Getting more women to consider and complete an MBA program has been a strong focus of business schools around the world for the last few years.
While for most schools the goal of gender equality remains elusive, one school in the United States has set a new benchmark with its incoming full-time MBA Class of 2020 the first cohort to include as many women as men — maybe even a few more women — 52 percent.
“We are proud to achieve this distinction,” said James G. Ellis, dean of University of Southern California Marshall School of Business. “Our ongoing focus on diversity and inclusion is playing out in real numbers now.
USC Marshall becomes the first top-ranked business school to achieve gender parity in an MBA program, an outcome sought by most leading business schools.
A 2017 report from the Forté Foundation, a nonprofit consortium of companies, business schools and the Graduate Management Admissions Council (GMAC) shows that the average enrolment of women in full-time MBA programs at 36 business schools in thr United States rose to about 38 percent (37.8 percent), up less than 1 percent from 37.1 percent in 2016.
In 2013 that number was 34 percent. At 12 of the schools—including Harvard Business School, Yale School of Management, the Tuck School of Business at Dartmouth and Kellogg School of Management at Northwestern University—women account for at least 40 percent of students.
Other studies suggest the number is lower. According to the business school accrediting body AACSB, the share of women to receive full-time MBA degrees from U.S. schools was below 38 percent from mid-2012 through mid-2017.
Although women earn 60 percent of graduate degrees in the United States and make up more than 50 percent of many graduate program classes, including those that feed traditionally male-dominated professions such as law and medicine, their numbers have lagged in Master of Business Administration programs.
Experts cite a number of possible reasons for this, including timing and return-on-investment. Most MBA programs mandate several years of experience in the workplace before applying, making the average age of a first-year student to 28.
Research also shows that men with an MBA go on to out-earn their female counterparts as their careers mature.
But in reaching this milestone, USC Marshall is showing that it is committed to leveling the playing field for women in business.
Australian MBAs On The Path To Equality
While no Australian schools have achieved the milestone of gender parity, a number of initiatives launched in the last few years are actively promoting women to embark on an MBA.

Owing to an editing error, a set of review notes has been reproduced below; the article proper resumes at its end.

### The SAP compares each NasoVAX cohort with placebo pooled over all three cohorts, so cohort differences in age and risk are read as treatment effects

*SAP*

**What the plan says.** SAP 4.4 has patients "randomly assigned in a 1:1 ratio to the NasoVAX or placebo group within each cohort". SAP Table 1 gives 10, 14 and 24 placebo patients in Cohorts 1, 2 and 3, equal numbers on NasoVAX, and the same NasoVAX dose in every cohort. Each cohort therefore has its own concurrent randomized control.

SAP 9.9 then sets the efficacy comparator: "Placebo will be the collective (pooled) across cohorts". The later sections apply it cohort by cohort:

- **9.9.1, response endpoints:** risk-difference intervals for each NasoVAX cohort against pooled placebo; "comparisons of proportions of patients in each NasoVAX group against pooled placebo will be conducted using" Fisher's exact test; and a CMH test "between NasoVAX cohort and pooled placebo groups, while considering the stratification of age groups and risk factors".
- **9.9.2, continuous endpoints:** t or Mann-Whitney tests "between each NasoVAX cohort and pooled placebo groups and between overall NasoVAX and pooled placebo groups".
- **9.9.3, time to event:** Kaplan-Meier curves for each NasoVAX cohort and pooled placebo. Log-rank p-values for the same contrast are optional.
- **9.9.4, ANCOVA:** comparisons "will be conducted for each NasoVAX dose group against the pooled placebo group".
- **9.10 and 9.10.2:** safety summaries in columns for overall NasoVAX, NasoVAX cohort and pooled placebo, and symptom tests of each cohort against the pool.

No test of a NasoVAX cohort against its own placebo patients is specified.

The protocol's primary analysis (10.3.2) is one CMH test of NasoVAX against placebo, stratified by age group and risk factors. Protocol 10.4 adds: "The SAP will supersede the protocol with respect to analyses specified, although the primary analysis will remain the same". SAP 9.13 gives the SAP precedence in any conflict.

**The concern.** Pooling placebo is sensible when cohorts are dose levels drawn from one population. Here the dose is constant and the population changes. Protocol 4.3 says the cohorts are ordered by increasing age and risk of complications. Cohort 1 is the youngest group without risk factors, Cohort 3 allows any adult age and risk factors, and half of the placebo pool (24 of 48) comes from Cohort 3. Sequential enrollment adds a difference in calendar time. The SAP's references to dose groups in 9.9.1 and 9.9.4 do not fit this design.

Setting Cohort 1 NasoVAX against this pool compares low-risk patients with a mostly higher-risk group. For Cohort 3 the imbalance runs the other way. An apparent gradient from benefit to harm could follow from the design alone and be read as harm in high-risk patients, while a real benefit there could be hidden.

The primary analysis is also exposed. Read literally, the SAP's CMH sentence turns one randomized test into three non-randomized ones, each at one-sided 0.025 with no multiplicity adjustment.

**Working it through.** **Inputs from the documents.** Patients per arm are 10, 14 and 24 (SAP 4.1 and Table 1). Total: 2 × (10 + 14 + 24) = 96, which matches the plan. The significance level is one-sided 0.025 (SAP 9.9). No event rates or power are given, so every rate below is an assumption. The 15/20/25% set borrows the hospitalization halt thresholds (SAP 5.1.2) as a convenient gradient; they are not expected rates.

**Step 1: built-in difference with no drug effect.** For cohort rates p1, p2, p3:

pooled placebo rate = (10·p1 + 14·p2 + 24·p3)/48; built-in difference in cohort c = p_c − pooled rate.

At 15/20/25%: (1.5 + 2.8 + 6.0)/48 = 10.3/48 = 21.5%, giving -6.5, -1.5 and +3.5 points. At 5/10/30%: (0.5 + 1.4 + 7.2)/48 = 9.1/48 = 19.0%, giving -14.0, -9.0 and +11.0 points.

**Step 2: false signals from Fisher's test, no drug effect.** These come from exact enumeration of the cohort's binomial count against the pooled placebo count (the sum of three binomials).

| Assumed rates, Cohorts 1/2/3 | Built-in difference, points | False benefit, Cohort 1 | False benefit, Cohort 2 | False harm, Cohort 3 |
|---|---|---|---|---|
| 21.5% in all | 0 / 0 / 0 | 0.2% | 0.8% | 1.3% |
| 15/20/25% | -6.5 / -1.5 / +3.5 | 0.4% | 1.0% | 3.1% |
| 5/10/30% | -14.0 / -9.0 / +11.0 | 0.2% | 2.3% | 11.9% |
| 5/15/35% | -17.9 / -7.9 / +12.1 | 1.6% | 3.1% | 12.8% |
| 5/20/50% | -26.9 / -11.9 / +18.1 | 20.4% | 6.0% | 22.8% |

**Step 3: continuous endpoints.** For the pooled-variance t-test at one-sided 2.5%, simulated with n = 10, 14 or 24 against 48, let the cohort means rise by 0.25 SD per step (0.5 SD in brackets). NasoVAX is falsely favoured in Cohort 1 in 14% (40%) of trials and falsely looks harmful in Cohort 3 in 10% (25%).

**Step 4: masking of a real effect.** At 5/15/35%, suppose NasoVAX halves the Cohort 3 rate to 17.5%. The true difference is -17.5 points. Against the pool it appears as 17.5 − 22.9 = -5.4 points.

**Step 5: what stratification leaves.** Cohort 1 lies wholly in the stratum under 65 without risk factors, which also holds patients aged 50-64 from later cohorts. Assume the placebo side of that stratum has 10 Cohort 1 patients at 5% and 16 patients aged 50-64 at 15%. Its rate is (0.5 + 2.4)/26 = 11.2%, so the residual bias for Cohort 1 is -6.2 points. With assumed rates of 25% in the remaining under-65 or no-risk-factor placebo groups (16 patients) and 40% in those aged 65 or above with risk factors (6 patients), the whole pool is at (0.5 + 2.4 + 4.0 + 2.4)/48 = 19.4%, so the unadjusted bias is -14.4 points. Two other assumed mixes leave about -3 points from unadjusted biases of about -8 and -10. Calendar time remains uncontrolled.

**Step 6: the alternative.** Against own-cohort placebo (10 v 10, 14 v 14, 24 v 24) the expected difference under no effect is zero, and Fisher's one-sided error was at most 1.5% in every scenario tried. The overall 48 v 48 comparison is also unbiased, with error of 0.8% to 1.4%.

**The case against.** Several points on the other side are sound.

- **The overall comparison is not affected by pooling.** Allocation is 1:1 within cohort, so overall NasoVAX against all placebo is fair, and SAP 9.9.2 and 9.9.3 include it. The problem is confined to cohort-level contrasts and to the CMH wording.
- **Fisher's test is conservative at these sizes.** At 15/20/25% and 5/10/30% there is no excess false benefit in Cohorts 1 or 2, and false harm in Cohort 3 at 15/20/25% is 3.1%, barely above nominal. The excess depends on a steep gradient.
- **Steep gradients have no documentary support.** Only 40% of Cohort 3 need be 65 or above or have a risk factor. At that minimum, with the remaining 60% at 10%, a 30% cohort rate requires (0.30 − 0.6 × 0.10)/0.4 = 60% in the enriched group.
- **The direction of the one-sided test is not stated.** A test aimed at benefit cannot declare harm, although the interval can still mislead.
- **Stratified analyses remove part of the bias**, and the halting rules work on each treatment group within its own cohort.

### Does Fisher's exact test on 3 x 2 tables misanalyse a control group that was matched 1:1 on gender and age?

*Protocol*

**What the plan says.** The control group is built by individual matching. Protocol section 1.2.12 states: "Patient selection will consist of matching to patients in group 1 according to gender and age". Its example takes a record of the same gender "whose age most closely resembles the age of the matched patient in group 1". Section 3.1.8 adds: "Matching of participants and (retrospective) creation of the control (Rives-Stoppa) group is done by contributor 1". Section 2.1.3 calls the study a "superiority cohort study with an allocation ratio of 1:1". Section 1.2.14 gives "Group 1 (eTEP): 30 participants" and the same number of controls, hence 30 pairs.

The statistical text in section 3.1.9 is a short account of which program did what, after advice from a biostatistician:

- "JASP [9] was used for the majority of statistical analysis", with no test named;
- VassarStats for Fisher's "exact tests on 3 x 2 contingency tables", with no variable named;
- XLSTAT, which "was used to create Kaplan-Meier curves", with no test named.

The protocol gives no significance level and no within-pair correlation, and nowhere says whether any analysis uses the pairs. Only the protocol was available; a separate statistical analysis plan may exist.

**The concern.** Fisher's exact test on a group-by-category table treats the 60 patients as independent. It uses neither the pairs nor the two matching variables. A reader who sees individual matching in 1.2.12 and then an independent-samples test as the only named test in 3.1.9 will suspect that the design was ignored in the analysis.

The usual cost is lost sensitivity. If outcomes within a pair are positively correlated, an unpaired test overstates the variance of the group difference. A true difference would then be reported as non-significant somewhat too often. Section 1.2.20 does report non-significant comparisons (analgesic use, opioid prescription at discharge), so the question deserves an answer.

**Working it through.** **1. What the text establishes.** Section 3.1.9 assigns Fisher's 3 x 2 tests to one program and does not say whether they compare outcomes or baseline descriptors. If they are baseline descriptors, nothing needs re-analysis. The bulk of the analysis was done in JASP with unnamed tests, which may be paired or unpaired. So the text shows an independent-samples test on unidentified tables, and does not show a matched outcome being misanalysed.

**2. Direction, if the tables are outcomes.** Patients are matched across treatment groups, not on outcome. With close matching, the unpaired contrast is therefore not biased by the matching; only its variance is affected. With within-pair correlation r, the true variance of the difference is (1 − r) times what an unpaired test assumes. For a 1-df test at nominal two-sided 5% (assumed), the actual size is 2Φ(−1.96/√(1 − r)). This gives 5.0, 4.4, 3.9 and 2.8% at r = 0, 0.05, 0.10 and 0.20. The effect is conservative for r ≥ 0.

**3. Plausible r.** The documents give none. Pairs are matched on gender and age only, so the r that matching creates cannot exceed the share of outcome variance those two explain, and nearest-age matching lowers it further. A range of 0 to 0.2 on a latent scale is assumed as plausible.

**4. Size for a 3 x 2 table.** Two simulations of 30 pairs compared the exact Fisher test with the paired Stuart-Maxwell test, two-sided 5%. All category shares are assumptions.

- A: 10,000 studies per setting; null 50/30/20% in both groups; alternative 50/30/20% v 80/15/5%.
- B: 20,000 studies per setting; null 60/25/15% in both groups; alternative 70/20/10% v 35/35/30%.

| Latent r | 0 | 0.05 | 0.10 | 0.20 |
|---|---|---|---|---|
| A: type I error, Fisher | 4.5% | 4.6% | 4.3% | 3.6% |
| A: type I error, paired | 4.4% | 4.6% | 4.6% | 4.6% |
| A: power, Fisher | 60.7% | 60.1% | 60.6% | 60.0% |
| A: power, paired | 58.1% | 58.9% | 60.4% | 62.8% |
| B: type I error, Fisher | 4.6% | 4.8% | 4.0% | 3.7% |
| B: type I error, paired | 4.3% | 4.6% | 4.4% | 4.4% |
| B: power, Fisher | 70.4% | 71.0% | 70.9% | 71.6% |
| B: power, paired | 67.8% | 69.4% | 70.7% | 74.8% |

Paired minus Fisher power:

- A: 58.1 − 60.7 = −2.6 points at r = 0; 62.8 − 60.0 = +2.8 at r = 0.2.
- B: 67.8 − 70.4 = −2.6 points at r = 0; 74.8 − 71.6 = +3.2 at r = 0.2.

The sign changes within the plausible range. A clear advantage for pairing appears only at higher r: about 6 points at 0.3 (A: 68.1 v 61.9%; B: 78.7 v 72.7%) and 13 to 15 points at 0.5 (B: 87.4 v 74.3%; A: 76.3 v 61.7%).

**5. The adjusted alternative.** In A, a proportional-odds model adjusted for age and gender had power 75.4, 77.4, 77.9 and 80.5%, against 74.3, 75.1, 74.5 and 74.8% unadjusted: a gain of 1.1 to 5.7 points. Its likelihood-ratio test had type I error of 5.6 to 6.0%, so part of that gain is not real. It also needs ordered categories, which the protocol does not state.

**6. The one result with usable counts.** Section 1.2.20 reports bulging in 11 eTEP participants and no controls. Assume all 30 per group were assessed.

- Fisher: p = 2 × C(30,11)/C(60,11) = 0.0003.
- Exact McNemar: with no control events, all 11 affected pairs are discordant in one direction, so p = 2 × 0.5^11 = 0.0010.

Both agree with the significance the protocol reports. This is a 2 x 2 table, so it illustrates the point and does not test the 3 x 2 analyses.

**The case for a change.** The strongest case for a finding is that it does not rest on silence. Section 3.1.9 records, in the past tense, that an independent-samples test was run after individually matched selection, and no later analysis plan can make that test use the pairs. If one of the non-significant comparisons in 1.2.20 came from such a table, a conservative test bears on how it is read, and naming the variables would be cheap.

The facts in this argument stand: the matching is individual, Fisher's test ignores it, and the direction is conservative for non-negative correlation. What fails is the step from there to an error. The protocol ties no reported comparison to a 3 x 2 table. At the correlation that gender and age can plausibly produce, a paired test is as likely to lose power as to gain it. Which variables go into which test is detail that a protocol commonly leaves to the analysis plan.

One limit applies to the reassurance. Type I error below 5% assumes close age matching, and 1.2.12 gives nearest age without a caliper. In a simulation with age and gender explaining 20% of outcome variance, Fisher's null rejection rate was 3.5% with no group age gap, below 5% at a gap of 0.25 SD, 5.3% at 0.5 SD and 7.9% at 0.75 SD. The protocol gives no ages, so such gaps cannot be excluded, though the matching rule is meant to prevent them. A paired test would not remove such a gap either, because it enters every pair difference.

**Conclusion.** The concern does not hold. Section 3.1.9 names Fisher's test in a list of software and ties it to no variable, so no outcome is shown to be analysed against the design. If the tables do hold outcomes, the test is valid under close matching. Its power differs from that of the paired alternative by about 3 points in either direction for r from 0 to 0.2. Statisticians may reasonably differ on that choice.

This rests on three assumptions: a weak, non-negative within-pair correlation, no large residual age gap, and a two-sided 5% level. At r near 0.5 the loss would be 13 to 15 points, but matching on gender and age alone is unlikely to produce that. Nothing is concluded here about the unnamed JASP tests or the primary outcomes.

Five of Australia’s leading business schools have joined forces in 2015 in a landmark partnership agreement designed to tackle the gender imbalance in MBA study.
Curtin University, the University of South Australia, Monash Business School and Sydney Business School combined with the Macquarie Graduate School of Management (MGSM) to deliver their Women in MBA program (WiMBA) – which partners with business to identify top female employees and support them financially, logistically and by offering support and guidance to complete MBA study.
This WiMBA Network will make the WIMBA program available to women in South Australia, Wollongong, Melbourne, Sydney and Western Australia for the first time.
Signing the Memorandum of Understanding MGSM’s then Director of Gender Inclusion Professor Kristina Keneally said that the WiMBA Network was driven by a collective drive to achieve gender balance in MBA study.
“Studies show that an MBA has a significant impact on career pathways with graduates reporting a promotion, increased responsibilities and an increase in their salary package. However, in 2015, MBA degree enrolments are 30 – 35 per cent female, it’s just not good enough,” said Professor Keneally.
“Since MGSM introduced the WiMBA program almost 12 months ago, more than 40 women, sponsored by around 25 corporate partners have signed up to this program. However, MGSM is limited to a small geographical area and this Network enables the program to spread nationally and provide more Australian women with an opportunity to advance their career through MBA study,” she said.
The WiMBA sponsorship program encourages diversity in leadership by partnering with corporate and government organisations to identify their top female employees and support them through an MBA.